The Federal criminal system is in many ways like the State system but it has some very significant differences. One difference is that the United States Attorneys’ office is responsible for prosecuting the Federal charges. The U.S. Attorney has significantly more time and resources to focus on any given prosecution and they are not limited by budget constraints or staffing shortages. In fact, in most of our cases they appear to have virtually unlimited resources at their disposal.
In addition, Federal prosecutors have a great deal of latitude in selecting cases they wish to prosecute through Federal courts. The U.S. Attorneys’ office is a notoriously political office where celebrity cases are often prosecuted not in the “interest of justice” but in the “interest of my next promotion.” Federal criminal prosecutions tend to be more complicated both factually and legally. As a result, Federal criminal defense tends to involve cases which are more difficult to defend and the cost of defense is often very high.
Federal Criminal Investigations
If you are contacted by the FBI or other federal authorities in relations to a criminal investigation the first thing you must do is to determine if you are being contacted as a suspect or a potential witness. The second thing you must determine, whether you are a witness or a suspect, is whether you can make any statement to the investigators without potentially falling into a trap, such as being charged with lying to federal agents or obstruction of justice. Under any circumstances you need advice from skilled legal counsel to determine what, if any, a statement you can safely give the federal investigators. If the investigators deem have identified you as a suspect, it is highly risky for you to give any type of statement. Remember, federal investigators are often more interested in trapping you with a statement related charge (such as false statements or obstruction of justice) then they are in the underlying allegations because those charges will generally carry much greater penalties than the underlying allegations of misconduct.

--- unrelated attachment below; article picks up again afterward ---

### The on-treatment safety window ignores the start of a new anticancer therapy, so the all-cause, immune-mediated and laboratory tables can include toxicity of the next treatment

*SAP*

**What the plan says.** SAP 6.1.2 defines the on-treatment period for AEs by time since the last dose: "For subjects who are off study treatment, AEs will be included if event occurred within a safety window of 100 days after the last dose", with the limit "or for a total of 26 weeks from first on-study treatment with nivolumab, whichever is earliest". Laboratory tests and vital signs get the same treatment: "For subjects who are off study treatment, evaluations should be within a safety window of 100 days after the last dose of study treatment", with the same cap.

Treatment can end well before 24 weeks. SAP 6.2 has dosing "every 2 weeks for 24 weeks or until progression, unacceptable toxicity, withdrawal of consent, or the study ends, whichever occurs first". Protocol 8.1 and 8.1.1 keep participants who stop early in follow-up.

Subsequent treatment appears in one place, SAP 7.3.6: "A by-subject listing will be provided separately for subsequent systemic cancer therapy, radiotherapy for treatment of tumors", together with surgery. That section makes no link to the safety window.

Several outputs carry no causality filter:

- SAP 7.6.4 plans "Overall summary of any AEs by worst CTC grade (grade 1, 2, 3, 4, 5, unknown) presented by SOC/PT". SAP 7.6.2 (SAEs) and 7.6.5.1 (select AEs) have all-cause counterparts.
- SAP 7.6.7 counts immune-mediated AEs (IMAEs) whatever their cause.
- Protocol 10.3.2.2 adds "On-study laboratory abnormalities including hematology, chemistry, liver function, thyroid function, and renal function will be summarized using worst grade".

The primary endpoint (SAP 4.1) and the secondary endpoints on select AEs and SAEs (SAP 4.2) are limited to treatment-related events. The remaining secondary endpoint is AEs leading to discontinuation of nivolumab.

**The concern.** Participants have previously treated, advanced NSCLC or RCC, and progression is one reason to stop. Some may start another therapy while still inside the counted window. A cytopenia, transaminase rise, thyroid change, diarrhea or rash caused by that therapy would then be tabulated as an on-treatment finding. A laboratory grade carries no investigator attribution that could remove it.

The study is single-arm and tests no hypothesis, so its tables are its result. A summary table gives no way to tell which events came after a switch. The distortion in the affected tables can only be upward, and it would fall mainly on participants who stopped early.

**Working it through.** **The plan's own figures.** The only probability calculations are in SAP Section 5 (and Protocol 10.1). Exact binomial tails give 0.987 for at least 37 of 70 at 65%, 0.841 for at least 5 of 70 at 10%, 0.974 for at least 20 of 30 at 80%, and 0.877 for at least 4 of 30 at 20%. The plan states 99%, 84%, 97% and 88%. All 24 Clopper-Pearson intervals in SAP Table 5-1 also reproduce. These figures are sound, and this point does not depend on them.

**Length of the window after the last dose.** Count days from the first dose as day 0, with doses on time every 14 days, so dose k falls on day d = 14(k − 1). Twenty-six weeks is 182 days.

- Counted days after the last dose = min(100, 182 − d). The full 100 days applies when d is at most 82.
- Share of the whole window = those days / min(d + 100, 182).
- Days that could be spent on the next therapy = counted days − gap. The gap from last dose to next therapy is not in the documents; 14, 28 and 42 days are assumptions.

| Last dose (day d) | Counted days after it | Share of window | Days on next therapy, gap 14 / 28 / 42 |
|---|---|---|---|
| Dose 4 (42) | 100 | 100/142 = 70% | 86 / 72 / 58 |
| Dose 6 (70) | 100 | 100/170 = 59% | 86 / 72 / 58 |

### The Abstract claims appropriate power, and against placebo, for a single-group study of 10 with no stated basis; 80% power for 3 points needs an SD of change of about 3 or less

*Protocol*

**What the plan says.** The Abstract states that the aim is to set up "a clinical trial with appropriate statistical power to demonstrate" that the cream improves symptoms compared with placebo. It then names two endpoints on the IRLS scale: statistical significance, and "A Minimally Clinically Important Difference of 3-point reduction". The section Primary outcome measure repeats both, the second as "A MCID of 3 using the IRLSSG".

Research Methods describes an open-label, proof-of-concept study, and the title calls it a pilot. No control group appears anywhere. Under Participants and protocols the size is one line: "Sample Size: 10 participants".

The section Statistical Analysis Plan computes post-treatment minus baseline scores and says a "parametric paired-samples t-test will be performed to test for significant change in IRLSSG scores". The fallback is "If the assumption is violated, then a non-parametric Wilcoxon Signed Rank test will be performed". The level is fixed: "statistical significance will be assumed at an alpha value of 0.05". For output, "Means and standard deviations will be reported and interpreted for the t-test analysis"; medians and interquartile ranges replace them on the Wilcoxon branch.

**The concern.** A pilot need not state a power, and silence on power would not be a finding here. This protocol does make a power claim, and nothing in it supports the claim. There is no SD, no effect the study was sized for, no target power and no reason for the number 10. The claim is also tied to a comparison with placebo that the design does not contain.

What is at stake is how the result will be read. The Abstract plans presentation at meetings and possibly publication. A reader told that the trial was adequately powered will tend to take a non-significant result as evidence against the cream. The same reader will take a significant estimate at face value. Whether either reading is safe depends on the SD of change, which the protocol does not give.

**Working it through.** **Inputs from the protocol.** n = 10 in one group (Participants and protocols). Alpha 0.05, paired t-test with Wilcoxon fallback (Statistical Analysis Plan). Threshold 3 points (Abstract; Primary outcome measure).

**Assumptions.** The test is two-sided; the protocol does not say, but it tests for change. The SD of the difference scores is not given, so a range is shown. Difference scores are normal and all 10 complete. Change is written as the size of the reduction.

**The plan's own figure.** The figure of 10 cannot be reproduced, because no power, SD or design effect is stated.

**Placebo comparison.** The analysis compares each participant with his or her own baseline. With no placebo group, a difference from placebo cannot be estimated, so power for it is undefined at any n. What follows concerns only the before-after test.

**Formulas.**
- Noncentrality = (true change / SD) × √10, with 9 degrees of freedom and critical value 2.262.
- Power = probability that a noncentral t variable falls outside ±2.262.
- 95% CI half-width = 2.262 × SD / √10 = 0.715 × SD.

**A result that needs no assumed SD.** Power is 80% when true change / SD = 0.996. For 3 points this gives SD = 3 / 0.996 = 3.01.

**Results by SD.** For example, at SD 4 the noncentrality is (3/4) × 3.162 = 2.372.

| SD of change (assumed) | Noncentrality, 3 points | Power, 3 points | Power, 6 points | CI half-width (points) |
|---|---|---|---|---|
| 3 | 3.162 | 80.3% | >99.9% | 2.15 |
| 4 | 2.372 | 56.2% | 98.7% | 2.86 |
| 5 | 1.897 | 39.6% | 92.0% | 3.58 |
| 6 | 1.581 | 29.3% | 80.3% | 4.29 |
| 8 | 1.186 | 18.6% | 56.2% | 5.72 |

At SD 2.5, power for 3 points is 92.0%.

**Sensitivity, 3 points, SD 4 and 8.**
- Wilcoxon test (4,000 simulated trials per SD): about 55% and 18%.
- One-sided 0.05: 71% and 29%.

Federal Judges Have Recently Criticized The Government For High Profile Prosecutions
In another case the Ninth U.S. Circuit Court of Appeals in San Francisco reversed the conviction of Gregory Reyes. In doing so, the Court fined prosecutors by stating “we do not tolerate a prosecutor asserting as a fact to the jury something known to be untrue or, at the very least, that the prosecution had a very strong reason to doubt…there is no reason to tolerate such conduct here.”
In cases throughout the country, including the high-profile pursuant to former Senator Ted Stevens of Alaska, judges have reprimanded prosecutors for deliberating failing to produce potential exculpatory information or otherwise manipulating the outcome of the case.
Recent judicial reprimands of government prosecutors are the result of an extremely aggressive prosecutorial policy of federal high-profile criminal defendants. Federal prosecutors have wide latitude in which cases they prosecute and the methods under which they prosecute the case. If you come under a criminal investigation, especially one conducted by Federal authorities, you owe it to yourself to be extremely careful.
Goyette & Associates, Inc., Aggressively Defend Federal Criminal Investigation and Prosecutions
We defend the rights of individuals and businesses. Professionals and businesses turn to us for the best advice, personal attention and our aggressive, tenacious commitment to protect our clients’ interests. Defending our clients’ rights requires creative proactive representation. Our clients are doctors, nurses, lawyers, teachers, business executives, entertainers, business owners—all individuals who demand and deserve the best.
Whether you have come under investigation, or actually been charged with a crime you need to act rapidly to protect yourself, your family, your business and your assets. Unlike State court criminal defendants, Federal criminal defendants usually have important careers and significant assets to protect. More than anything, our clients in this area want their lives and businesses to return to normal.